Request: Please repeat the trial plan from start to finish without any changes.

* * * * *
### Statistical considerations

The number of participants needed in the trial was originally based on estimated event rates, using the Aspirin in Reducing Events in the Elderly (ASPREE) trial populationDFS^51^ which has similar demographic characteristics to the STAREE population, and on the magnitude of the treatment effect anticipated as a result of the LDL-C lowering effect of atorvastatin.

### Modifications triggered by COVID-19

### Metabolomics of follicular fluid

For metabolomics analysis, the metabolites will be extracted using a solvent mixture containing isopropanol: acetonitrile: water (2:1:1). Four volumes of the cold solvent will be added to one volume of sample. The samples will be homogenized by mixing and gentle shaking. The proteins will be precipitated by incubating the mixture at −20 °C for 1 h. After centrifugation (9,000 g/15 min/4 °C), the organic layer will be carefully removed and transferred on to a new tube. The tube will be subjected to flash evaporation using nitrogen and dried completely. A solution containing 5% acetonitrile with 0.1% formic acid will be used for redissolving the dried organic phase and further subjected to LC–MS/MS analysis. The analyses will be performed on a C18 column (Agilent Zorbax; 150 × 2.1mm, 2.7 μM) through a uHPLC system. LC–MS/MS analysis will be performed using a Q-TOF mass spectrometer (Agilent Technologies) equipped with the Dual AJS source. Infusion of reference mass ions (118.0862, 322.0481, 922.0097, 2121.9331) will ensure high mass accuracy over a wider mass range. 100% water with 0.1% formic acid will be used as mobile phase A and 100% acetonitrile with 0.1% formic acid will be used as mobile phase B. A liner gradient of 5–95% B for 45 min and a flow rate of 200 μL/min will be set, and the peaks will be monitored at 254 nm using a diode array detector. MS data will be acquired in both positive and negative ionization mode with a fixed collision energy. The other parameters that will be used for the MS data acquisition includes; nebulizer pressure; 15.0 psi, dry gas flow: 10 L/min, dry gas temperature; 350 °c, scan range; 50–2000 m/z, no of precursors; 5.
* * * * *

### Statistical considerations

The number of participants needed in the trial was originally based on estimated event rates, using the Aspirin in Reducing Events in the Elderly (ASPREE) trial populationDFS^51^ which has similar demographic characteristics to the STAREE population, and on the magnitude of the treatment effect anticipated as a result of the LDL-C lowering effect of atorvastatin.

### Modifications triggered by COVID-19

### Metabolomics of follicular fluid

For metabolomics analysis, the metabolites will be extracted using a solvent mixture containing isopropanol: acetonitrile: water (2:1:1). Four volumes of the cold solvent will be added to one volume of sample. The samples will be homogenized by mixing and gentle shaking. The proteins will be precipitated by incubating the mixture at −20 °C for 1 h. After centrifugation (9,000 g/15 min/4 °C), the organic layer will be carefully removed and transferred on to a new tube. The tube will be subjected to flash evaporation using nitrogen and dried completely. A solution containing 5% acetonitrile with 0.1% formic acid will be used for redissolving the dried organic phase and further subjected to LC–MS/MS analysis. The analyses will be performed on a C18 column (Agilent Zorbax; 150 × 2.1mm, 2.7 μM) through a uHPLC system. LC–MS/MS analysis will be performed using a Q-TOF mass spectrometer (Agilent Technologies) equipped with the Dual AJS source. Infusion of reference mass ions (118.0862, 322.0481, 922.0097, 2121.9331) will ensure high mass accuracy over a wider mass range. 100% water with 0.1% formic acid will be used as mobile phase A and 100% acetonitrile with 0.1% formic acid will be used as mobile phase B. A liner gradient of 5–95% B for 45 min and a flow rate of 200 μL/min will be set, and the peaks will be monitored at 254 nm using a diode array detector. MS data will be acquired in both positive and negative ionization mode with a fixed collision energy. The other parameters that will be used for the MS data acquisition includes; nebulizer pressure; 15.0 psi, dry gas flow: 10 L/min, dry gas temperature; 350 °c, scan range; 50–2000 m/z, no of precursors; 5.